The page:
Full text


A lot of bloggers feature sidebars of lists. Ya know, those irritating Amazon wish lists. You'll sometimes find 'em on neocon or progressive neoliberal consumerist blogs. "Not only do I deserve your attention, but but I want you to buy me something!" Gimme, gimme, gimme.

Thanks to Martin Wisse, I saw today this: Ex-hippy ageing baby boomer pseudoleftist Joe Klein has run a little checklist of what exactly is a leftwing extremist.

Klein's a joke, that's for sure. Not only is he silly, but very negative.

Here's a list, considered extremist in America (the Kleiniacs would not approve), but so much more positive.

Here's one you can either cry or laugh about.

Friday, March 2, 2007

Democratic Party Hegemony in Burlington's Ward 5 NPA

N.B. This is a re-edited post (3/3/07, Saturday afternoon @ 2:45 p.m.)
First off listen to the podcast of the Ward 5 City Council candidate program on Channel 17 here. (The photo to your left is from that broadcast.)

Then look at Burlington Free Press 3/1/07 Ward 5 City Council candidates: In their own words.

You never can tell with John Briggs, but he gives a fair assessment of the Ward 5 City Council candidates in his Burlington Free Press article on Thursday, March 1.

I attended the Ward 5 Neighborhood Planning Assembly Meet the Candidates Night on Tuesday, February 29. Local Ward 5 resident bloggers Peter Freyne and Alex of Rip and Read were there, too. Just read their callous and smug posts about the NPA meeting here and here and you will see how entrenched the Democratic hegemony is in Ward 5. These guys are rarely critical of their party; they are infact laptop courtiers of the mainstream Dems. It's true that Ward 5 has been solidly Democratic for years. Ask any long-term resident and they will tell you. In recent memory only Richard Kemp, a Progressive, was able to win a race for City Council.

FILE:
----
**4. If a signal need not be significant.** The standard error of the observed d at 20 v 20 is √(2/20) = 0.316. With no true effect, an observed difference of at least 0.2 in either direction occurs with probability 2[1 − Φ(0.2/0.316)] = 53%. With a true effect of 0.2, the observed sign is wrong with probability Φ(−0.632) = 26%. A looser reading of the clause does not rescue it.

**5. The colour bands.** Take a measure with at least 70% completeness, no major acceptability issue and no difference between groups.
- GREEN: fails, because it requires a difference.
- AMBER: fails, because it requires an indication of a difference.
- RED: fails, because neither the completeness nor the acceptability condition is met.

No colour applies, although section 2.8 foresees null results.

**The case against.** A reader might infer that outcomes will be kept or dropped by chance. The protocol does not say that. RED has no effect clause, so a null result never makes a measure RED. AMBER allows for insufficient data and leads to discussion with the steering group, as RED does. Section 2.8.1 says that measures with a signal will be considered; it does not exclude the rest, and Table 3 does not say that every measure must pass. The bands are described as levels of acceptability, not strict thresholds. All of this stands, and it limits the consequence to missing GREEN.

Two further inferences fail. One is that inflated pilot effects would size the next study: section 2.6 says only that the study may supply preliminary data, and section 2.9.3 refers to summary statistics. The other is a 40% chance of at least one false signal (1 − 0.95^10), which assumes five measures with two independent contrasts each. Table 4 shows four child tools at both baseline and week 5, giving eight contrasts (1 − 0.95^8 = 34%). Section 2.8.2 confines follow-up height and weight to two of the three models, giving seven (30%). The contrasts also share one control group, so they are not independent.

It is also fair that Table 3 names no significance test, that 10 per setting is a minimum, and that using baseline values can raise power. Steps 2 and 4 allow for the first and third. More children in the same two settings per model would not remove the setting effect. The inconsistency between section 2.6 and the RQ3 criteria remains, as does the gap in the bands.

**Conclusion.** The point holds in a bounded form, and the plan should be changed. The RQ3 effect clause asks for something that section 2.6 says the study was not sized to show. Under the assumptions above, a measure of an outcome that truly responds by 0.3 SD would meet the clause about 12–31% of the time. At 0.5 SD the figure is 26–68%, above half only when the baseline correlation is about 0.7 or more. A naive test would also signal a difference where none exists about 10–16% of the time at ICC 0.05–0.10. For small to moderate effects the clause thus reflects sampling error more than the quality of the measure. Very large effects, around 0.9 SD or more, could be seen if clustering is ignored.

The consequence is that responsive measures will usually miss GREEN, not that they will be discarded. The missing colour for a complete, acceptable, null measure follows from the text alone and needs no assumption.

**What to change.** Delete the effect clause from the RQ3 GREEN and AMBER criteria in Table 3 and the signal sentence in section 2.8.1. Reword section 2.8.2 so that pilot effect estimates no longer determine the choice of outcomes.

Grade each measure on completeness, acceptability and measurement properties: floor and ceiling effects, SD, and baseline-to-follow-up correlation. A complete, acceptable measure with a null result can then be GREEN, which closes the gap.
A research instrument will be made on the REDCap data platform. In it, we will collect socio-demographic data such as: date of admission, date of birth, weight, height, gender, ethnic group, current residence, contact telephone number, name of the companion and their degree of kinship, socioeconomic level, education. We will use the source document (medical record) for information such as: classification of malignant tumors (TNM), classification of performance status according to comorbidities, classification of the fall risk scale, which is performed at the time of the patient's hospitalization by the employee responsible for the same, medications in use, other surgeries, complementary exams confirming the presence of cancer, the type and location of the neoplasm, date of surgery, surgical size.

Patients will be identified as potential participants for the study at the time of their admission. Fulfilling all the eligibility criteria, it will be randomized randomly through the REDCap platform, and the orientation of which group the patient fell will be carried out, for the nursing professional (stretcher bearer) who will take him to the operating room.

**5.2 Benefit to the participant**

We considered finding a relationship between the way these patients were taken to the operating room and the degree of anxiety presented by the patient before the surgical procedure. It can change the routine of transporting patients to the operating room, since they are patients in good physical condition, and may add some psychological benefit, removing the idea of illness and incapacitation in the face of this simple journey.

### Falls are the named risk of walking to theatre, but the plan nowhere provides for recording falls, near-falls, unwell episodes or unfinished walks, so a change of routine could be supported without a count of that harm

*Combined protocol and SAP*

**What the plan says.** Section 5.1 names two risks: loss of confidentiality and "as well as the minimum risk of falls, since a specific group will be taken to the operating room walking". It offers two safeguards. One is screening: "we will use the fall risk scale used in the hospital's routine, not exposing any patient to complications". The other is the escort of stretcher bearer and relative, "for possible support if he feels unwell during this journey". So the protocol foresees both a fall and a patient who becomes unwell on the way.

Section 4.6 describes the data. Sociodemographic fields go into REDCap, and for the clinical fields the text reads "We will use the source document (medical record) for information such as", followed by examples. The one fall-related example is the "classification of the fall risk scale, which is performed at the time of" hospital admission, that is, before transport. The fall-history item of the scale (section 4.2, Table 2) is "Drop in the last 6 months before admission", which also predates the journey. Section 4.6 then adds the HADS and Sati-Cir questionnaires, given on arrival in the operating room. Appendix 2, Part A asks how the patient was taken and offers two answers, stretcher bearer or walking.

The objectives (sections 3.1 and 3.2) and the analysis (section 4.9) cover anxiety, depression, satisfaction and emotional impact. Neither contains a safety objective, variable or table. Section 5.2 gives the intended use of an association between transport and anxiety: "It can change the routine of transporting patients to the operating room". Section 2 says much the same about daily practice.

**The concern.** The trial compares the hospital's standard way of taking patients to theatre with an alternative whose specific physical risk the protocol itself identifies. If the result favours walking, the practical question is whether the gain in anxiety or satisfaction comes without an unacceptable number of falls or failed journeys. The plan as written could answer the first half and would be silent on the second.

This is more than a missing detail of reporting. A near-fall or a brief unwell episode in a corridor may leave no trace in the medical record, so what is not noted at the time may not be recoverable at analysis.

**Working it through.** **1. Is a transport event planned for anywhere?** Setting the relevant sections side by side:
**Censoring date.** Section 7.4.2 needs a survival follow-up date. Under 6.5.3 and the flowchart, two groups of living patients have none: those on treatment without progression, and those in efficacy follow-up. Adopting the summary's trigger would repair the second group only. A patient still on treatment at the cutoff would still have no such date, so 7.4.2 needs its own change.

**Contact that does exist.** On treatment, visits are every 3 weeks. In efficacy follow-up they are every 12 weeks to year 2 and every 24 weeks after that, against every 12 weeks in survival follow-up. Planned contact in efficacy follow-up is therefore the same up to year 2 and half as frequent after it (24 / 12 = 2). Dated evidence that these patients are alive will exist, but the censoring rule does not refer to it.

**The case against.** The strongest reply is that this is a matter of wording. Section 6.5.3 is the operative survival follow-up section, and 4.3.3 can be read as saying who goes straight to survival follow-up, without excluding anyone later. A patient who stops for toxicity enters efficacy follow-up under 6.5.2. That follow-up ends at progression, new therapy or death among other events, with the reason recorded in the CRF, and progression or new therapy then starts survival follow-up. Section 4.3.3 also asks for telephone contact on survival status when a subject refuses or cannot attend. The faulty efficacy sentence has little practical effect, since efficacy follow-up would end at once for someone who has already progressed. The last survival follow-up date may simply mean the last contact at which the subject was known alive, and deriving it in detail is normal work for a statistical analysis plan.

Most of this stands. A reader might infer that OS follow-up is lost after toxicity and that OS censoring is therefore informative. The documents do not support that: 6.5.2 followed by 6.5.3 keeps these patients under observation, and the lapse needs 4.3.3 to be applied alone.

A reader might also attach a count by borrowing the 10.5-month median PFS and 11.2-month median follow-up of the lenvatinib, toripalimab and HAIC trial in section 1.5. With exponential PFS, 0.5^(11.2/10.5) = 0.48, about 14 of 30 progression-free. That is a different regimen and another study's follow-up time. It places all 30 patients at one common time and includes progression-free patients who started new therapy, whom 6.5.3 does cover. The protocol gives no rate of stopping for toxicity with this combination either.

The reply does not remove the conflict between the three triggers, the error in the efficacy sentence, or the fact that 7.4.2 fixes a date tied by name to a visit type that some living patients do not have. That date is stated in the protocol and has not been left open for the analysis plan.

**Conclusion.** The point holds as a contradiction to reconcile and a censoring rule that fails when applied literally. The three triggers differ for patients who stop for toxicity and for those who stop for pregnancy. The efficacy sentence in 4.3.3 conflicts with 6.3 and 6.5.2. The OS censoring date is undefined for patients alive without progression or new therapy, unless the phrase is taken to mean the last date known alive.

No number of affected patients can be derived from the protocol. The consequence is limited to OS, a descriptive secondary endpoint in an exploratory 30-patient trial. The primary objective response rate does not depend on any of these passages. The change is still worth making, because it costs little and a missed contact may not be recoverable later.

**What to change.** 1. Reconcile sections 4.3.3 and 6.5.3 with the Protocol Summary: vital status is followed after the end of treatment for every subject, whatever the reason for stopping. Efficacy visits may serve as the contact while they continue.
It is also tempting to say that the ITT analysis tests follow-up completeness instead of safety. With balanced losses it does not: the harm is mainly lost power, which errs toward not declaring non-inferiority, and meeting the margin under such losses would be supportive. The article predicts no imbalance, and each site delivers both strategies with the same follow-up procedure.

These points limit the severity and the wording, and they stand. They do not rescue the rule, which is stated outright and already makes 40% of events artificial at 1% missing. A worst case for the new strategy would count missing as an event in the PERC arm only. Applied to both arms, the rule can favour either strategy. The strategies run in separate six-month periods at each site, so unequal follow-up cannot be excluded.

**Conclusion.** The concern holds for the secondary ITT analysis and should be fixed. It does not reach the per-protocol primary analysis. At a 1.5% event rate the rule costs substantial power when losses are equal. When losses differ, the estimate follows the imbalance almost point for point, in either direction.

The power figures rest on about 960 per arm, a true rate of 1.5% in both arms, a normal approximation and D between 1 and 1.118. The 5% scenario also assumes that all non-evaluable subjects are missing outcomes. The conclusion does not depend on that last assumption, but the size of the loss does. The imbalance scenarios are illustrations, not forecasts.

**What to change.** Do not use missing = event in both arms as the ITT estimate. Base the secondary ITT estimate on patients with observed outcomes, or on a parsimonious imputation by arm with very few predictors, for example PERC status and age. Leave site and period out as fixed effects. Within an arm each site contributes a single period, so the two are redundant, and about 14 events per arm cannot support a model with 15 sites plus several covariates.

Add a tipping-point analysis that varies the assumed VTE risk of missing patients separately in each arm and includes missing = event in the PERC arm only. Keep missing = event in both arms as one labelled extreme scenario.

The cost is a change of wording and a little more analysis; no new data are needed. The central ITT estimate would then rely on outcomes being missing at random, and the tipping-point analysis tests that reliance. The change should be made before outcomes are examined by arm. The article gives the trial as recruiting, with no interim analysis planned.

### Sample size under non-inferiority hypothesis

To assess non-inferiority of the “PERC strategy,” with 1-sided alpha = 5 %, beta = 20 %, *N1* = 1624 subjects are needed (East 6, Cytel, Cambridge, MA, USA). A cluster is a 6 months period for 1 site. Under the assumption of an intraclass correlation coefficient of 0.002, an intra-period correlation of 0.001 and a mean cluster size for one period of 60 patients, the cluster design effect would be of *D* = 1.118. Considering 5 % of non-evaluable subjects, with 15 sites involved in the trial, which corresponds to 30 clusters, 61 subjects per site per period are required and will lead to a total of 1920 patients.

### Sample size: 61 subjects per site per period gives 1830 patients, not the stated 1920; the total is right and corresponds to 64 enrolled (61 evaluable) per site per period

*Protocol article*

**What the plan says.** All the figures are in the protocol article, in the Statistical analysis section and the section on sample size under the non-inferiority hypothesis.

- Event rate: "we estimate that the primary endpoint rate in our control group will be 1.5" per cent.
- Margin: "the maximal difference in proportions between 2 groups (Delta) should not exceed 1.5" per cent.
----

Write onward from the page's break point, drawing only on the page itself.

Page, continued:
But my beef is really about how the NPA meeting on Tuesday was organised and chaired.

The Neighborhood Planning Association meetings in Burlington are supposed to be non-partisan. But if you had been in Ward 5 on Tuesday, you'd have thought you were at a Neighborhood Democratic Assembly meeting.

Take a look at the Agenda (my emphasis in bold) --

7:00 Introduction
Introduction and Ground Rules We will start at 7pm SHARP. Please note that we will adhere closely to all time limits.

7:05 Open Forum
Announce upcoming community events or suggest a topic for a future NPA meeting. Please limit yourself to 2 minutes per announcement.

7:15 Police Update
Lt Scott Davidson will bring us up to date on current Police activities or concerns in the South End

7:25 School Board update
School commissioners Amy Werbel and Fred Lane will bring us up to date on the school budget process and discussions of socio-economic integration.

7:30 City Council Update
Joan Shannon and Bill Keogh will let us know what is under discussion in the City Council.

7:40 Community Development Block Grant Process
Ita Meno will outline the Neighborhood Development Block Grant process and invite grant applicants to work with her in the process. Qualified applications will be voted on during the March Ward 5 NPA meeting.

7:50 Zoning re-write process
Joe McNeil and Andy Montroll will present information and answer questions about the zoning re-write process.

8:10 Meet the Candidates - City Council candidates
Rene Kaczka-Valliere, Joan Shannon and Basil Vansuch are invited to introduce themselves and answer your questions. Inspector of Election candidates - Owen Mulligan and Elisa Nelson are invited to introduce themselves and answer questions.